UPDATE 2-Darden profits flop as casual diners watch their wallets
Sept 20 (Reuters) - Darden Restaurants Inc reported dismal quarterly results on Friday and said shaky consumer spending would continue to hurt sales at restaurant chains like Olive Garden and Red Lobster.
To prepare for the difficult times ahead, the company said it would cut $50 million in operating costs per year starting in fiscal 2015. It said it would also cut costs by $25 million in the current fiscal year -- a figure that would be offset by about $10 million in upfront implementation costs.
These cuts include the layoffs of 85 support staff, Chief Executive Officer Clarence Otis said during the company's earnings call.
Shares of the company slid 3.5 percent to $47.59.
Darden's net income fell to $70.2 million, or 53 cents per share, in the first quarter ended Aug. 25 from $110.8 million, or 85 cents per share, a year earlier.
Analysts on average were expecting earnings of 70 cents per share, according to Thomson Reuters I/B/E/S.
Darden's weak first-quarter profits coincided with the casual dining industry's lowest quarterly sales in more than three years, Chief Financial Officer Brad Richmond told investors on a conference call.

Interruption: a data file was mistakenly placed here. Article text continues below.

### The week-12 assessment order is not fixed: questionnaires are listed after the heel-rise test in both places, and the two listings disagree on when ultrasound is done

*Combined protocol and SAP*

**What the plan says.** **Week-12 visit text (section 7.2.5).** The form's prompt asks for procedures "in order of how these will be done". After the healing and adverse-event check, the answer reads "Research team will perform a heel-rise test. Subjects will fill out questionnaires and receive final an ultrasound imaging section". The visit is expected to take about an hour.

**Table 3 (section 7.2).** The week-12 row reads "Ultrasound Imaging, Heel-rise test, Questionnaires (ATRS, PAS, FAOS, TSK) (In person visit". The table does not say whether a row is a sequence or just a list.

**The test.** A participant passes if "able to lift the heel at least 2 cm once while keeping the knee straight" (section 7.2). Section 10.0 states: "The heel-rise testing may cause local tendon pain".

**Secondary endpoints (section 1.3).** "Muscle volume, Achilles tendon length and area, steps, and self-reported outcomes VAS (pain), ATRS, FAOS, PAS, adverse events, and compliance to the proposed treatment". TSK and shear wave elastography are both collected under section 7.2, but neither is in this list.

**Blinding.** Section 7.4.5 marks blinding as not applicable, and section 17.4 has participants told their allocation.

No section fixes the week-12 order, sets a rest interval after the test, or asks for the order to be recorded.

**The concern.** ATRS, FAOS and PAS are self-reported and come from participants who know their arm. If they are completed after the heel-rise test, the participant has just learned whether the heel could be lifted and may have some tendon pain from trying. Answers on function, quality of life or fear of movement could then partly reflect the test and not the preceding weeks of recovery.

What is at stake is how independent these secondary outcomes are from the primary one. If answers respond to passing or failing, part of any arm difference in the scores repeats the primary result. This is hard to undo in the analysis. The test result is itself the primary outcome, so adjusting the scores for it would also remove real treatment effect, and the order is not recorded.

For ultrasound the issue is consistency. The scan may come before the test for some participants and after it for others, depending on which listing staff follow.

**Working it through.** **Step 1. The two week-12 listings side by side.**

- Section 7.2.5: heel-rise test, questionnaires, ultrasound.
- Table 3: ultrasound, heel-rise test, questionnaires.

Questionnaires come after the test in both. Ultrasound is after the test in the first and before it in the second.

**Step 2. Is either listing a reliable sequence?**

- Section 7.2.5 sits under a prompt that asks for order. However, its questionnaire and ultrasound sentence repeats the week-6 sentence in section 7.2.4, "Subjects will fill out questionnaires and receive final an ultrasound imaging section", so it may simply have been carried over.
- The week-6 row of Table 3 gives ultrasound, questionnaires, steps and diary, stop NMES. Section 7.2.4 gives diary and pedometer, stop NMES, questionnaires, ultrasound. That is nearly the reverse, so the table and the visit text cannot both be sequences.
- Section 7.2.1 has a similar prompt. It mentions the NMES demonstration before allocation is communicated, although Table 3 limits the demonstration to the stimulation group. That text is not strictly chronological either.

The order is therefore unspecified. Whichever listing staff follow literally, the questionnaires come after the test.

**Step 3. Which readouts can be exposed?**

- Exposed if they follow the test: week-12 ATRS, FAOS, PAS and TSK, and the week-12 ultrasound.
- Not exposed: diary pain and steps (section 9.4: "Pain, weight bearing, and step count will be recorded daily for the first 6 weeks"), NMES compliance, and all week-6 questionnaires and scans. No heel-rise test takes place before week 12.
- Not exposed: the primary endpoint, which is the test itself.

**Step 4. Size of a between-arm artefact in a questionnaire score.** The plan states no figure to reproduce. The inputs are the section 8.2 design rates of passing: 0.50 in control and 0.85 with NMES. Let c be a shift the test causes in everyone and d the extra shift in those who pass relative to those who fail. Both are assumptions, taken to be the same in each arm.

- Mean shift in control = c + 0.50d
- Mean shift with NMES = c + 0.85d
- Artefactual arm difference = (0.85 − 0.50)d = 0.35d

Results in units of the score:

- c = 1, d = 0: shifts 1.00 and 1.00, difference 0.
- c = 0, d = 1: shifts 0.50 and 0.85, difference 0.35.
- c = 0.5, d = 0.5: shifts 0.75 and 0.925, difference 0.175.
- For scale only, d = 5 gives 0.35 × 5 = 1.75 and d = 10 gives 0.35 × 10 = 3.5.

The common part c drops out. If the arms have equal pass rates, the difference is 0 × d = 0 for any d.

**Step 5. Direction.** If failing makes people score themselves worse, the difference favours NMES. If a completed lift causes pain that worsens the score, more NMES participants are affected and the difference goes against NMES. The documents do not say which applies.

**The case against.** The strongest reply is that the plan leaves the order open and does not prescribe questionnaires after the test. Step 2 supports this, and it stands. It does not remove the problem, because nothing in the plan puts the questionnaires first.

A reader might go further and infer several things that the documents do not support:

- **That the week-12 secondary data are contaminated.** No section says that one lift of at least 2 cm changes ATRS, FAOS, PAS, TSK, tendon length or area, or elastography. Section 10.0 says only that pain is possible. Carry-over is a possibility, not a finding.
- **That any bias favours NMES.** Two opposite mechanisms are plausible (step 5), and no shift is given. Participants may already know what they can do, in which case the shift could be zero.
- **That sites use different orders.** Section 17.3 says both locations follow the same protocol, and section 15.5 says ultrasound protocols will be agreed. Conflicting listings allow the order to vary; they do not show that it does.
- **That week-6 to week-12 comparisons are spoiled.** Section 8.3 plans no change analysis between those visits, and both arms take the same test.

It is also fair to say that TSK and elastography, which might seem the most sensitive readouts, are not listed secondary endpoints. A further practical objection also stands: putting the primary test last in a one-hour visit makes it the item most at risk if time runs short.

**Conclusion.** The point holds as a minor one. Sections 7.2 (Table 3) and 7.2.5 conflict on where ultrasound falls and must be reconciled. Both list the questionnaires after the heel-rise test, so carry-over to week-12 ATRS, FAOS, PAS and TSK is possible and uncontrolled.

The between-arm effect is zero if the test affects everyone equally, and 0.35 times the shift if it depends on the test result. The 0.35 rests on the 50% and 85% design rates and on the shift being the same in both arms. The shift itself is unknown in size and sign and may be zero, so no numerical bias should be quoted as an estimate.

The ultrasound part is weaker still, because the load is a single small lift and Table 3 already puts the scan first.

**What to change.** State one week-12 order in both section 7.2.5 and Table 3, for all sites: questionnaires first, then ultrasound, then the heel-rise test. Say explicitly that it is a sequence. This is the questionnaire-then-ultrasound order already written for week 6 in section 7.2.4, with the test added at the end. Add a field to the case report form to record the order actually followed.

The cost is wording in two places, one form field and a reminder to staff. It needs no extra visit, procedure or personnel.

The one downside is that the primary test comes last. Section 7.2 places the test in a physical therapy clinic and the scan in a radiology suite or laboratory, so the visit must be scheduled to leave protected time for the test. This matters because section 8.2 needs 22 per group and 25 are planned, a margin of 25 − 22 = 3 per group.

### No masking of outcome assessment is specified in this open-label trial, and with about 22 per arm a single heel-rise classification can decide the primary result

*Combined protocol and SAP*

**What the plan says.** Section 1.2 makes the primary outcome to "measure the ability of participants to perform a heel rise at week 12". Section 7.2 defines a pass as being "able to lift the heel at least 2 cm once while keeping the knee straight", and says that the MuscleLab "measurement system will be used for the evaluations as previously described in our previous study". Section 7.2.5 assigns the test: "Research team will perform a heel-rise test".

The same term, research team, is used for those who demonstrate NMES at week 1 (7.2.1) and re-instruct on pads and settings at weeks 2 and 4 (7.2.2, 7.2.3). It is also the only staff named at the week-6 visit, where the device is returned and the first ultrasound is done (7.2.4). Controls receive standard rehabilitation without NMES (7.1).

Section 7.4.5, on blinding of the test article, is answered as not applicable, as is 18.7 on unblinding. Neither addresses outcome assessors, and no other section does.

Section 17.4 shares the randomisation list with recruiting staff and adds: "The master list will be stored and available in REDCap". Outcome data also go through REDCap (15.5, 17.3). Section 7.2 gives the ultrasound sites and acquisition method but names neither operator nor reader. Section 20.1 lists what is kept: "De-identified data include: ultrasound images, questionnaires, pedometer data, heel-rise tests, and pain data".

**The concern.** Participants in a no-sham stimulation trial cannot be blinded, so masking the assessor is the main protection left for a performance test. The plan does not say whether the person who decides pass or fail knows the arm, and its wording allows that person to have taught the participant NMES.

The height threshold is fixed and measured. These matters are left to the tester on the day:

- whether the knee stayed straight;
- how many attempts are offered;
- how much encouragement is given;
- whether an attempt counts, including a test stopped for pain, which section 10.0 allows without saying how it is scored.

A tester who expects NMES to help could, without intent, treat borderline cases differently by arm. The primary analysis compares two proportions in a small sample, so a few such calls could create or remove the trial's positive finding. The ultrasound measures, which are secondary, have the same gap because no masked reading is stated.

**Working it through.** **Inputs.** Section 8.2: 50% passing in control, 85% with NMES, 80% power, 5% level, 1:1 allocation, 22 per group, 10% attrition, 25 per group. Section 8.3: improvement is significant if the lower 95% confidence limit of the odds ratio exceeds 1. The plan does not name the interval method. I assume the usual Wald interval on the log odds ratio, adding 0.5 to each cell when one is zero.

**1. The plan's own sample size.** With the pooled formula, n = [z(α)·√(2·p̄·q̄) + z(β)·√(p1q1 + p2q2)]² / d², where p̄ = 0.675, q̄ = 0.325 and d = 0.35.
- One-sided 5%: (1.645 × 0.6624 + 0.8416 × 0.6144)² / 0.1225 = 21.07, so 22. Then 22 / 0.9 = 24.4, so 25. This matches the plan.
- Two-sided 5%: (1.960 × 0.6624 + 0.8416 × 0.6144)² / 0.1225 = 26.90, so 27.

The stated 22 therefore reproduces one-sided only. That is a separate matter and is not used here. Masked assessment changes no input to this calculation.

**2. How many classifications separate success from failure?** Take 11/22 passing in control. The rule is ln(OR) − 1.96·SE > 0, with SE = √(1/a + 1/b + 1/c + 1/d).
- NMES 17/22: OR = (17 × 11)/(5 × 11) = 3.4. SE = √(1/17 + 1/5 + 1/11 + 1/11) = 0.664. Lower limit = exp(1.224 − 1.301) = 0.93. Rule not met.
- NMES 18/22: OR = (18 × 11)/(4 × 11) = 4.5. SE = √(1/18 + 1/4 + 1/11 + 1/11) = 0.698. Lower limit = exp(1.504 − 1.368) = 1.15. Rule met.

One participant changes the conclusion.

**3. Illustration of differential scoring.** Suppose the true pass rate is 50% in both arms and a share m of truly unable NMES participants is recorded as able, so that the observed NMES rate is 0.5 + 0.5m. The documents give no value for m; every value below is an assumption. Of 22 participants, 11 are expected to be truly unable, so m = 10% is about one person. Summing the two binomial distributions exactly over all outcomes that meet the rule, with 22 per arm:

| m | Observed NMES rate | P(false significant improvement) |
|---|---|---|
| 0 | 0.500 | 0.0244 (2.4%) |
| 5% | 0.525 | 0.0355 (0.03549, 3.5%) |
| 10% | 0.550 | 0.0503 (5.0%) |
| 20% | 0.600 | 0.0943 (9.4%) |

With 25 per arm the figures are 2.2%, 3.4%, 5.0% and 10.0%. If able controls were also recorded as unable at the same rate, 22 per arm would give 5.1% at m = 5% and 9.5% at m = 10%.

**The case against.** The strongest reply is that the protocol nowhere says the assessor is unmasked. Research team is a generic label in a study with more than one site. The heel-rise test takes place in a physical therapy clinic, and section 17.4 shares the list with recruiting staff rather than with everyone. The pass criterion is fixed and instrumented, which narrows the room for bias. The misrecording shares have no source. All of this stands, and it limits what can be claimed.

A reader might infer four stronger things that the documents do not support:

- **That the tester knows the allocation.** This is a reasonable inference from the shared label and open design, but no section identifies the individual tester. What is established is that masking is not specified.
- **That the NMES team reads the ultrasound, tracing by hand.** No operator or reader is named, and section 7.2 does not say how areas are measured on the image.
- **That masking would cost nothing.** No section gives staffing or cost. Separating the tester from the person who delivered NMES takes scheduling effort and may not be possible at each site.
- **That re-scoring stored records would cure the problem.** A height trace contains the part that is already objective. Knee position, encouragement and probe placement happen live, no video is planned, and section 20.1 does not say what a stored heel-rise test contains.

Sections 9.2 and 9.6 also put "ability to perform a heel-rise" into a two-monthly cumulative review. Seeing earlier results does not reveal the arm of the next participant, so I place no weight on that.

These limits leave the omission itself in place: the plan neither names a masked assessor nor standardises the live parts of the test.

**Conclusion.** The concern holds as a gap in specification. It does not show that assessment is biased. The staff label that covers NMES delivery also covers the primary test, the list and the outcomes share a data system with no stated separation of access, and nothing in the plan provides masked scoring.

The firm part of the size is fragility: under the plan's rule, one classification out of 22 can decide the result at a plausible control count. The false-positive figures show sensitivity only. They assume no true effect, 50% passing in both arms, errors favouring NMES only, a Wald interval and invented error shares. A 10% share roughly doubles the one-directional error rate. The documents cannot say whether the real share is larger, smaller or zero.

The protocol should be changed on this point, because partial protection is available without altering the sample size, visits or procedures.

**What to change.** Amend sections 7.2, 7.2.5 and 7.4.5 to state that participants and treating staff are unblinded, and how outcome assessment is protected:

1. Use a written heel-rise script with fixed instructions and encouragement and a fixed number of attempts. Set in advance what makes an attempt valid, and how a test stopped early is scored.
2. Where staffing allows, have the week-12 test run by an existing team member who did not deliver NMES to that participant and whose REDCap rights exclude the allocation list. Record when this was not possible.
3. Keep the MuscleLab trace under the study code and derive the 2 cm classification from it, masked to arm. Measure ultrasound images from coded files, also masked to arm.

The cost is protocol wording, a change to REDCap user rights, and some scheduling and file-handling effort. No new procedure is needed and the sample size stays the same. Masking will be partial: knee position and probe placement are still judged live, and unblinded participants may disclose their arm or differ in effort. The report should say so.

An uneven economic recovery, higher taxes and intense competition for lower-cost meals have dented demand from the middle-income consumers who frequent Darden's restaurants, which also include the LongHorn Steakhouse chain. The decline of casual dining chains is a further sign that many Americans are still under a lot of economic pressure despite outward signs that unemployment is shrinking and the housing market is recovering.
"It was a surprisingly weak summer, given the macro numbers where we (saw) anemic growth but nevertheless, growth," Otis told analysts and investors during the company's earnings call.
Otis added that consumers would remain cautious about spending and that the company was continuing its efforts to make its prices and promotions more accessible.
Sales at Olive Garden restaurants open at least 16 months fell 4 percent in the quarter. Analysts polled by Consensus Metrix expected a decline of 1.2 percent at the chain, which traditionally has accounted for almost half of Darden's overall revenue.
Combined same-restaurant sales at Olive Garden, Red Lobster and LongHorn Steakhouse fell by 3.3 percent.
Same-restaurant sales at the company's more upscale Specialty Restaurant Group were slightly better: sales grew by 0.5 percent following the acquisition and opening of 46 Yard House restaurants. The group also includes the Seasons 52 chain.
Overall sales rose 6 percent to $2.16 billion from $2.03 billion.
Darden repeated its 2014 outlook of a 3 percent to 5 percent decline in earnings, excluding special items, from $3.13 per share posted in fiscal 2013.
The company also announced the retirement of Chief Operating Officer Drew Madsen at the end of this quarter. Madsen, who has served in his position for nine years, will be replaced by Gene Lee, who is now president of Darden's Specialty Restaurant Group.